Brazil advances in displacing the dollar in its trade, how would it impact Uruguay?

Brazil advances in displacing the dollar in its trade, how would it impact Uruguay?

Brazil proceed with the goal of displace the dollar as the main foreign trade currency within their relations and, therefore, in a large part of the region, in a context in which the US currency loses predominance in the businesses of other large international players such as Russia and China. In this sense, it agreed to simplify payments with Argentina, similar to the solution you implemented last week with Uruguay. What impact can this new monetary scenario have on the country?

In the last hours the decision of the government of Luiz Inacio Lula da Silva of collaborating with the complex economic situation in Argentina, establishing that business between the two countries be done in local currency instead of in dollars —thus avoiding a greater drain on Argentine reserves.

Along these lines, the measure —not yet fully defined— also seeks to help Brazilian companies that export to the neighboring country, its main foreign market for manufactured products.

The objective is ensure exporters receive payment for sales to Argentina, and maintain an important share of the export market, where more than 200 Brazilian companies do not export or do not receive payments due to lack of foreign currency at present due to this situation.

This intermediate solution occurs after, in January, both countries announced their intention to advance in talks on a common currency to execute trade payments between nations, helping in part to cut dependency on the dollar. In this way, the Brazilian decision could be understood as a first step on the path to displacing the dollar as the reference currency for commercial exchanges in the region.

The simplification of payments in local currency for Uruguayan exporters

In keeping with the announcement regarding Argentina and Lula da Silva’s intention to aspire to a increased trade in local currencieslast week Brazil also decided to simplify the procedures of the Payment System in Local Currency (SML)expanding the list of eligible institutions to operate in the infrastructure that brings together the central banks of the Mercosur partners.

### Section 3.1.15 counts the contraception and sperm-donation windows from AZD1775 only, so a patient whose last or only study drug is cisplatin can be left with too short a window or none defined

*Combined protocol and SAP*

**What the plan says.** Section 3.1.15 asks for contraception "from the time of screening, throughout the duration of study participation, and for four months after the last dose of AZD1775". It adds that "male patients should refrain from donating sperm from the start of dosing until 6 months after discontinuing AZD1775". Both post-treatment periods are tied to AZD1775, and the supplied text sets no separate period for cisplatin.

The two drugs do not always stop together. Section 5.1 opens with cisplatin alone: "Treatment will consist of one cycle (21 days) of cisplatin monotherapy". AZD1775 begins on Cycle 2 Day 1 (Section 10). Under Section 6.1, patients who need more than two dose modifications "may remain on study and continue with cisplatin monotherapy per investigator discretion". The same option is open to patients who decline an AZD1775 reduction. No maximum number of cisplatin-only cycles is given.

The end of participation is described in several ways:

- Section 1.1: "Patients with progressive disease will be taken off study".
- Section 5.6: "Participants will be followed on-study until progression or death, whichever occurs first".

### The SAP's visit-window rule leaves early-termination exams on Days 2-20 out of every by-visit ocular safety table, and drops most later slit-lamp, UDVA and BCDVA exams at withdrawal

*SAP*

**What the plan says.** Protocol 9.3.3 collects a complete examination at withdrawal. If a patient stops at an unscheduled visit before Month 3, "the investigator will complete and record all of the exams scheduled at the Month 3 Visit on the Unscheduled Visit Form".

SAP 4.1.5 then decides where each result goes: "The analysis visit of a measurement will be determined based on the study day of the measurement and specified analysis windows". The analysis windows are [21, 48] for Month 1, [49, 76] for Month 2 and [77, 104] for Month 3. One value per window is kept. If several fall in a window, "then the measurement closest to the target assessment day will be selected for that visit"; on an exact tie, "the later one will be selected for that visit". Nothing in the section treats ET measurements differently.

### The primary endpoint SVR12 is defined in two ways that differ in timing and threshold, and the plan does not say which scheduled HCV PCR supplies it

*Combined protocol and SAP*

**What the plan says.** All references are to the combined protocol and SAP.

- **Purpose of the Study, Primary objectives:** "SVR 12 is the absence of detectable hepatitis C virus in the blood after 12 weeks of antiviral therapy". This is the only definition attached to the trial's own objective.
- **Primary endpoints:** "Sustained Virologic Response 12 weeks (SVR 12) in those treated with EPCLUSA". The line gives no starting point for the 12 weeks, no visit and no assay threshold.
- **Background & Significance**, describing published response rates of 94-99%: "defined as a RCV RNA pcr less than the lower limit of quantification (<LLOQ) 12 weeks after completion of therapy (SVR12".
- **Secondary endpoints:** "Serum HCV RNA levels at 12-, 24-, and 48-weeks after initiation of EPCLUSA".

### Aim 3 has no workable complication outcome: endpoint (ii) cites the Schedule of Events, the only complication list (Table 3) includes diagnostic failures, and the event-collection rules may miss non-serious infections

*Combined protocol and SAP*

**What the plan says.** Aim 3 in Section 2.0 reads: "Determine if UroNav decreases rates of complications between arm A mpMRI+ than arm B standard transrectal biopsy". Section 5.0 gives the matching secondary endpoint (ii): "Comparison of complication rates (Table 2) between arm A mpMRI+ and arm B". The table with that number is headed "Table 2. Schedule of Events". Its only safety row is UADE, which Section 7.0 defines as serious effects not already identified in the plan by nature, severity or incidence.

According to him Central Bank of Brazil, the changes also imply the simplification and standardization of the operating procedures of the system, which allows one of the counterparties, normally the exporter, to establish the cost of its goods or services in its native currency. This Eliminates exposure to exchange rate fluctuations.

What impact would trade with local currency have on Uruguay?

Trade with Brazil is large, to the point that in April it became the main destination for Uruguayan exports, surpassing China for the first time.

In March, it had already been in second place in terms of the number of placements, which totaled 161 million dollars —a growth of 22% year-on-year. And in April, finally, he took first place with a Revenue of 730 million dollars in the accumulated of the first quarter of 2023.

Therefore, a displacement of the dollar as the currency of trade with, at least, Brazil, would imply a significant drop in dollars entering the country on a regular basis, as a result of placements in that country. This would cause the availability of foreign currency in Uruguay to decrease —even more so if other countries in the region made the same decision— but, on the other hand, a valorization of the same with respect to weight; especially if one considers that one of the arguments behind the exchange rate delay is the excess of dollars resulting from a record year of exports.

However, the most obvious would be a big change in most of the international business structure of the country, while its main trading partner would trade in local currency.

Source: Ambito

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